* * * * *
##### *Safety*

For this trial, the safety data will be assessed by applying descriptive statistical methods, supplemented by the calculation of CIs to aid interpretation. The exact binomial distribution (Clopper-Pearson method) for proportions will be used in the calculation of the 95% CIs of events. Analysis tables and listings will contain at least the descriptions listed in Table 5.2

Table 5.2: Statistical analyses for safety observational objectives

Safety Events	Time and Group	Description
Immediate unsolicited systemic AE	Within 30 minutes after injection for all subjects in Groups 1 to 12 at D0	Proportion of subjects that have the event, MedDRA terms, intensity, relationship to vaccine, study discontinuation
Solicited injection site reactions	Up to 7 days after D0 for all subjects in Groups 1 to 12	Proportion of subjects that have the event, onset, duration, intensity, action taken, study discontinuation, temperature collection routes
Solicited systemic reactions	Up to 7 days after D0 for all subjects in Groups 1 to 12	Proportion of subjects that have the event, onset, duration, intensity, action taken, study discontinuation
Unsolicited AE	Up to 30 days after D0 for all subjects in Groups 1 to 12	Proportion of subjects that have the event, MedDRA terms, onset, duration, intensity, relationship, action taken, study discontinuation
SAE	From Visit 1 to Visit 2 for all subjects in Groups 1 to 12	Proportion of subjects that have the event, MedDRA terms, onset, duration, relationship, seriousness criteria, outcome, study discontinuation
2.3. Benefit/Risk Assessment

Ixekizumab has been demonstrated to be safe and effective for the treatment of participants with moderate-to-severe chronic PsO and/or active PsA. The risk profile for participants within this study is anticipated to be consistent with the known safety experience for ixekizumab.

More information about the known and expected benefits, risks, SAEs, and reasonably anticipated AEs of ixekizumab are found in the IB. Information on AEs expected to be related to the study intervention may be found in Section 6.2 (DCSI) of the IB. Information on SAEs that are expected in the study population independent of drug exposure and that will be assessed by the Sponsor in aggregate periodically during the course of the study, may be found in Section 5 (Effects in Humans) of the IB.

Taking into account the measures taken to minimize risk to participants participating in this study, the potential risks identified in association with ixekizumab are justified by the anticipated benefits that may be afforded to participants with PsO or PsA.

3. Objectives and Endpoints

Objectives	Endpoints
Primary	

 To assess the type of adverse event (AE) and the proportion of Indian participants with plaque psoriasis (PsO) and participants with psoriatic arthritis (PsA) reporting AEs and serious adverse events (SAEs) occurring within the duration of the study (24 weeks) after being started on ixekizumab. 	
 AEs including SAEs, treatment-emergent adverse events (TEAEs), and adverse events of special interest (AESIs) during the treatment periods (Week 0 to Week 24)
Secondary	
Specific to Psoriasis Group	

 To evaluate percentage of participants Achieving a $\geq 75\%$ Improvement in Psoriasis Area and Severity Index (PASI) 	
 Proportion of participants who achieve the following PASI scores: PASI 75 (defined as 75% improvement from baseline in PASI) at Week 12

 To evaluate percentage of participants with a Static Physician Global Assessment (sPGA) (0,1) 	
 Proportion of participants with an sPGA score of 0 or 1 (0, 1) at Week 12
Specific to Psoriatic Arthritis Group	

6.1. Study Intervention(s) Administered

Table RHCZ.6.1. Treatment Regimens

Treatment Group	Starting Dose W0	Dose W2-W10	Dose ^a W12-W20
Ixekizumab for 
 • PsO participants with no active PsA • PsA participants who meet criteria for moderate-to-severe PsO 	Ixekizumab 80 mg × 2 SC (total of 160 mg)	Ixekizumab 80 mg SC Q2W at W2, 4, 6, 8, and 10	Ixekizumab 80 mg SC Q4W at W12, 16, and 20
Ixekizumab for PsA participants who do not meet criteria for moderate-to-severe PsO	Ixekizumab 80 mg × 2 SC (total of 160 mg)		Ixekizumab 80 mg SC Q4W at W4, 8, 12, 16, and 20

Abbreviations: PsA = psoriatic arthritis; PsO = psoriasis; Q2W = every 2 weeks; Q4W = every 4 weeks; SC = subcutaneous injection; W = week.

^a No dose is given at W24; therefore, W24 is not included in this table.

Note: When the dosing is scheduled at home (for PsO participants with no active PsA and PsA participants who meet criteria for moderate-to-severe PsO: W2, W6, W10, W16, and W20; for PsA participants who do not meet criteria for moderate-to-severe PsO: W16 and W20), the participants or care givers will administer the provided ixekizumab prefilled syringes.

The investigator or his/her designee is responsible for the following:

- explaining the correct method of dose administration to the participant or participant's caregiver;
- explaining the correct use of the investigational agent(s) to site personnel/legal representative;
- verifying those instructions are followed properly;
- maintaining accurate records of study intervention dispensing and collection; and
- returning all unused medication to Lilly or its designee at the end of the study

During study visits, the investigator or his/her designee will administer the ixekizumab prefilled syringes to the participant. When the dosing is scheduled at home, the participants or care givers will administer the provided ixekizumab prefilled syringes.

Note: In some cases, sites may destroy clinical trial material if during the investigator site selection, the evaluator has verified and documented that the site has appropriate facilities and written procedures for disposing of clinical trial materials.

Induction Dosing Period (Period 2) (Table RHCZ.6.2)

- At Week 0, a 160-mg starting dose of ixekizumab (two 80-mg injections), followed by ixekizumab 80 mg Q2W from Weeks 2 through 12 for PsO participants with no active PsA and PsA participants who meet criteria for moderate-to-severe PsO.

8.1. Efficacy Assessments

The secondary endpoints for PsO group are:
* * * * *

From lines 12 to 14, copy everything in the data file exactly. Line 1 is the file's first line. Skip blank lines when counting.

More information about the known and expected benefits, risks, SAEs, and reasonably anticipated AEs of ixekizumab are found in the IB. Information on AEs expected to be related to the study intervention may be found in Section 6.2 (DCSI) of the IB. Information on SAEs that are expected in the study population independent of drug exposure and that will be assessed by the Sponsor in aggregate periodically during the course of the study, may be found in Section 5 (Effects in Humans) of the IB.

Taking into account the measures taken to minimize risk to participants participating in this study, the potential risks identified in association with ixekizumab are justified by the anticipated benefits that may be afforded to participants with PsO or PsA.

3. Objectives and Endpoints